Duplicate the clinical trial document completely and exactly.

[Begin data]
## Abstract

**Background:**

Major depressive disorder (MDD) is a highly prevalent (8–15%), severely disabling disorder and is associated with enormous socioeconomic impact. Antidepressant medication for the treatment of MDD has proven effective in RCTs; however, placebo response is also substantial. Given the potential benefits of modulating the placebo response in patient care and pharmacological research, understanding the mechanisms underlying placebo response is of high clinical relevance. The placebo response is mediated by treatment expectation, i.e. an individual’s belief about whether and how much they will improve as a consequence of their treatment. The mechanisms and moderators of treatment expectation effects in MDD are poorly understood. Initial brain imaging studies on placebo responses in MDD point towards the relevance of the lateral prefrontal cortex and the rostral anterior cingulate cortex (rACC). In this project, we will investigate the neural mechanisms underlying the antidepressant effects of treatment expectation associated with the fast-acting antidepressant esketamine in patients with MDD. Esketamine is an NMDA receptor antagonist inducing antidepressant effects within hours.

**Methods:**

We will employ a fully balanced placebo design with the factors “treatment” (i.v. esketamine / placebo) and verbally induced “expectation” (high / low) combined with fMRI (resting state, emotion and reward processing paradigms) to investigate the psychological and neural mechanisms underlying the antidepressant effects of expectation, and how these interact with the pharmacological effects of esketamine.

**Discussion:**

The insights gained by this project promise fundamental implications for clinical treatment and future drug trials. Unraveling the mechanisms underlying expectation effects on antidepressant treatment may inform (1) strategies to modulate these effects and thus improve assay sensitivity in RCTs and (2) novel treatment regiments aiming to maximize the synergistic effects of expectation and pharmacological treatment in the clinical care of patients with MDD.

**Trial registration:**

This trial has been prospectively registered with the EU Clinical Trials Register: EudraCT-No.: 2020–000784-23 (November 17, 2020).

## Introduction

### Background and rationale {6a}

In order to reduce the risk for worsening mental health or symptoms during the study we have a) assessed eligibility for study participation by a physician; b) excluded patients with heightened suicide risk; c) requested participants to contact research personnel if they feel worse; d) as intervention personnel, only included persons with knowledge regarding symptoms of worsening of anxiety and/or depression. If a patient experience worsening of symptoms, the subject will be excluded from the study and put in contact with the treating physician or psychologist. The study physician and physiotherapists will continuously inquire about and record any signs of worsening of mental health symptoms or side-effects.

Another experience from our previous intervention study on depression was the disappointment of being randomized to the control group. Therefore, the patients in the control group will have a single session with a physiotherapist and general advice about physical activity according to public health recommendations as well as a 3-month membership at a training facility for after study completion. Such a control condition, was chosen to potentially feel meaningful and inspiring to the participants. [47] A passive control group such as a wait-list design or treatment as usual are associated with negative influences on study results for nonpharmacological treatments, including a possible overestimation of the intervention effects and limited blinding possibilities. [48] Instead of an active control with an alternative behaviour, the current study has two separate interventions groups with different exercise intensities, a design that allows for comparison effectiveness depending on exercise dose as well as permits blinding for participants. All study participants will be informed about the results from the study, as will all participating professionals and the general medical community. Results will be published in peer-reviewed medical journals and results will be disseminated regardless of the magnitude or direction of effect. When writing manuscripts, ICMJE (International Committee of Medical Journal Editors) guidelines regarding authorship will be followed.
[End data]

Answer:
## Abstract

**Background:**

Major depressive disorder (MDD) is a highly prevalent (8–15%), severely disabling disorder and is associated with enormous socioeconomic impact. Antidepressant medication for the treatment of MDD has proven effective in RCTs; however, placebo response is also substantial. Given the potential benefits of modulating the placebo response in patient care and pharmacological research, understanding the mechanisms underlying placebo response is of high clinical relevance. The placebo response is mediated by treatment expectation, i.e. an individual’s belief about whether and how much they will improve as a consequence of their treatment. The mechanisms and moderators of treatment expectation effects in MDD are poorly understood. Initial brain imaging studies on placebo responses in MDD point towards the relevance of the lateral prefrontal cortex and the rostral anterior cingulate cortex (rACC). In this project, we will investigate the neural mechanisms underlying the antidepressant effects of treatment expectation associated with the fast-acting antidepressant esketamine in patients with MDD. Esketamine is an NMDA receptor antagonist inducing antidepressant effects within hours.

**Methods:**

We will employ a fully balanced placebo design with the factors “treatment” (i.v. esketamine / placebo) and verbally induced “expectation” (high / low) combined with fMRI (resting state, emotion and reward processing paradigms) to investigate the psychological and neural mechanisms underlying the antidepressant effects of expectation, and how these interact with the pharmacological effects of esketamine.

**Discussion:**

The insights gained by this project promise fundamental implications for clinical treatment and future drug trials. Unraveling the mechanisms underlying expectation effects on antidepressant treatment may inform (1) strategies to modulate these effects and thus improve assay sensitivity in RCTs and (2) novel treatment regiments aiming to maximize the synergistic effects of expectation and pharmacological treatment in the clinical care of patients with MDD.

**Trial registration:**

This trial has been prospectively registered with the EU Clinical Trials Register: EudraCT-No.: 2020–000784-23 (November 17, 2020).

## Introduction

### Background and rationale {6a}

In order to reduce the risk for worsening mental health or symptoms during the study we have a) assessed eligibility for study participation by a physician; b) excluded patients with heightened suicide risk; c) requested participants to contact research personnel if they feel worse; d) as intervention personnel, only included persons with knowledge regarding symptoms of worsening of anxiety and/or depression. If a patient experience worsening of symptoms, the subject will be excluded from the study and put in contact with the treating physician or psychologist. The study physician and physiotherapists will continuously inquire about and record any signs of worsening of mental health symptoms or side-effects.

Another experience from our previous intervention study on depression was the disappointment of being randomized to the control group. Therefore, the patients in the control group will have a single session with a physiotherapist and general advice about physical activity according to public health recommendations as well as a 3-month membership at a training facility for after study completion. Such a control condition, was chosen to potentially feel meaningful and inspiring to the participants. [47] A passive control group such as a wait-list design or treatment as usual are associated with negative influences on study results for nonpharmacological treatments, including a possible overestimation of the intervention effects and limited blinding possibilities. [48] Instead of an active control with an alternative behaviour, the current study has two separate interventions groups with different exercise intensities, a design that allows for comparison effectiveness depending on exercise dose as well as permits blinding for participants. All study participants will be informed about the results from the study, as will all participating professionals and the general medical community. Results will be published in peer-reviewed medical journals and results will be disseminated regardless of the magnitude or direction of effect. When writing manuscripts, ICMJE (International Committee of Medical Journal Editors) guidelines regarding authorship will be followed.